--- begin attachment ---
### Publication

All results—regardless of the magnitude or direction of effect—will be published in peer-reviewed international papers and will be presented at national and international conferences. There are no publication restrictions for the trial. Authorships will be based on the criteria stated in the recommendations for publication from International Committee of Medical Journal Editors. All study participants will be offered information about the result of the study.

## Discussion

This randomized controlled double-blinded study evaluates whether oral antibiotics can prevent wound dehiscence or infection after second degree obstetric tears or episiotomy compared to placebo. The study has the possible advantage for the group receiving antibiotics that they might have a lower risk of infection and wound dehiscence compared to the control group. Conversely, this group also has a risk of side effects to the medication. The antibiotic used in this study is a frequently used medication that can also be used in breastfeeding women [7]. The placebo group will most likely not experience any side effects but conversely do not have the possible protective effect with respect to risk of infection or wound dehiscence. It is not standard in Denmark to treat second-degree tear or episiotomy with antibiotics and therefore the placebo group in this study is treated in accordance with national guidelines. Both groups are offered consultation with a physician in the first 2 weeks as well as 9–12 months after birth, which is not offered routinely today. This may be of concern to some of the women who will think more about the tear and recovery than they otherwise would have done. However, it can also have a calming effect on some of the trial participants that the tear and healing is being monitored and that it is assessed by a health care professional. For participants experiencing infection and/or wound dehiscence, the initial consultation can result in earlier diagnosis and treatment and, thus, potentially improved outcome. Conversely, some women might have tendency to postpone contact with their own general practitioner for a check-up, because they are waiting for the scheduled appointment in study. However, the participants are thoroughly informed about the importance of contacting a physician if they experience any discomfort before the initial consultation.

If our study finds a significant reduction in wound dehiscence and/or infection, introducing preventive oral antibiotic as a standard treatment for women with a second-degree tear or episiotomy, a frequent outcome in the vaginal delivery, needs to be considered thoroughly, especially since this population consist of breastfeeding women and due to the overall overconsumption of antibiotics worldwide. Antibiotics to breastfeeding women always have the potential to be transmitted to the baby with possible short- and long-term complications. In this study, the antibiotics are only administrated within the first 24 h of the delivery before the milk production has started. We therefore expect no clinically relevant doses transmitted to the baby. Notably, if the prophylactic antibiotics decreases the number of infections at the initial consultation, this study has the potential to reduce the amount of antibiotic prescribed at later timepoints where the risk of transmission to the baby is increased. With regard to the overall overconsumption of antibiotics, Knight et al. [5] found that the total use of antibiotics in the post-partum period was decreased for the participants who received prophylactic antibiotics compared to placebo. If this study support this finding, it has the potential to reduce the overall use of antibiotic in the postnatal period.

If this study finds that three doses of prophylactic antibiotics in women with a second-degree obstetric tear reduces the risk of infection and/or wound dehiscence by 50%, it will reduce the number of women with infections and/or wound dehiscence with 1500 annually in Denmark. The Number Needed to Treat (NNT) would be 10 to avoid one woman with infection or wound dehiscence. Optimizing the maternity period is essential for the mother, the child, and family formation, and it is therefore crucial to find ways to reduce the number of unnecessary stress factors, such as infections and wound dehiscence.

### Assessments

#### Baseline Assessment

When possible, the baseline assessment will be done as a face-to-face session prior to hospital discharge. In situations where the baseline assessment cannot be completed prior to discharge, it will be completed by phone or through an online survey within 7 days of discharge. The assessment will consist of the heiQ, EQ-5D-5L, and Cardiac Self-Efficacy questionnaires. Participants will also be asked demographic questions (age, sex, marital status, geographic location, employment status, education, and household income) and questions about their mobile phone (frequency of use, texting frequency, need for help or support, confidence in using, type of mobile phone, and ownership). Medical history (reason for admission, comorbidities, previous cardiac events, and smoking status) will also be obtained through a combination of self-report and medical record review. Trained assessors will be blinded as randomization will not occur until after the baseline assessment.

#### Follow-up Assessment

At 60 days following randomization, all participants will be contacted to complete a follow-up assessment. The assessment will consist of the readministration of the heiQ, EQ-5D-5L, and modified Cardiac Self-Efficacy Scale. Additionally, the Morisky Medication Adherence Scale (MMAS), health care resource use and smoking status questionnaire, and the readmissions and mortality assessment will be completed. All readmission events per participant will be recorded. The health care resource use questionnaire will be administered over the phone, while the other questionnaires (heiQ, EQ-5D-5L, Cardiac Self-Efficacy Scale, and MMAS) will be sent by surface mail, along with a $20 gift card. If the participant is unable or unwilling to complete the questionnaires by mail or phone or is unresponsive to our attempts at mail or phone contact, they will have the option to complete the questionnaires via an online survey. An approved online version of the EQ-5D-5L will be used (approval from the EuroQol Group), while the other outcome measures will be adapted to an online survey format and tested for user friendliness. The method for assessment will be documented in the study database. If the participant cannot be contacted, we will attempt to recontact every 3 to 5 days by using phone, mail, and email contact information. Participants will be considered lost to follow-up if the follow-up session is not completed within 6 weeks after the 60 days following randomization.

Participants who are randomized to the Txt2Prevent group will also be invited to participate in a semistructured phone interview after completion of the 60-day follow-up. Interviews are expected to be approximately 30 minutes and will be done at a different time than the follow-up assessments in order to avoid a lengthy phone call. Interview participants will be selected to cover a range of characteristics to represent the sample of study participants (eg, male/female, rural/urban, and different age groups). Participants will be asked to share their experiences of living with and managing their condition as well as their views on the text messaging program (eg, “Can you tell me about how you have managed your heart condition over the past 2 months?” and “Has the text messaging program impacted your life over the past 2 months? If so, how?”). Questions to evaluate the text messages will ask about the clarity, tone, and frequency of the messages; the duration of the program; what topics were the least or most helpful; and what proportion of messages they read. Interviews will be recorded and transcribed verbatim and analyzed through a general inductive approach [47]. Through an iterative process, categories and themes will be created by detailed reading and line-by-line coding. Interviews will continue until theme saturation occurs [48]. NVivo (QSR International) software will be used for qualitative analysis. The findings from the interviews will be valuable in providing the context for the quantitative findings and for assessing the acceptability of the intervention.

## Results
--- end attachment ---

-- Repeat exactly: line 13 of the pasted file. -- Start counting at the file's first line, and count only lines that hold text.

## Results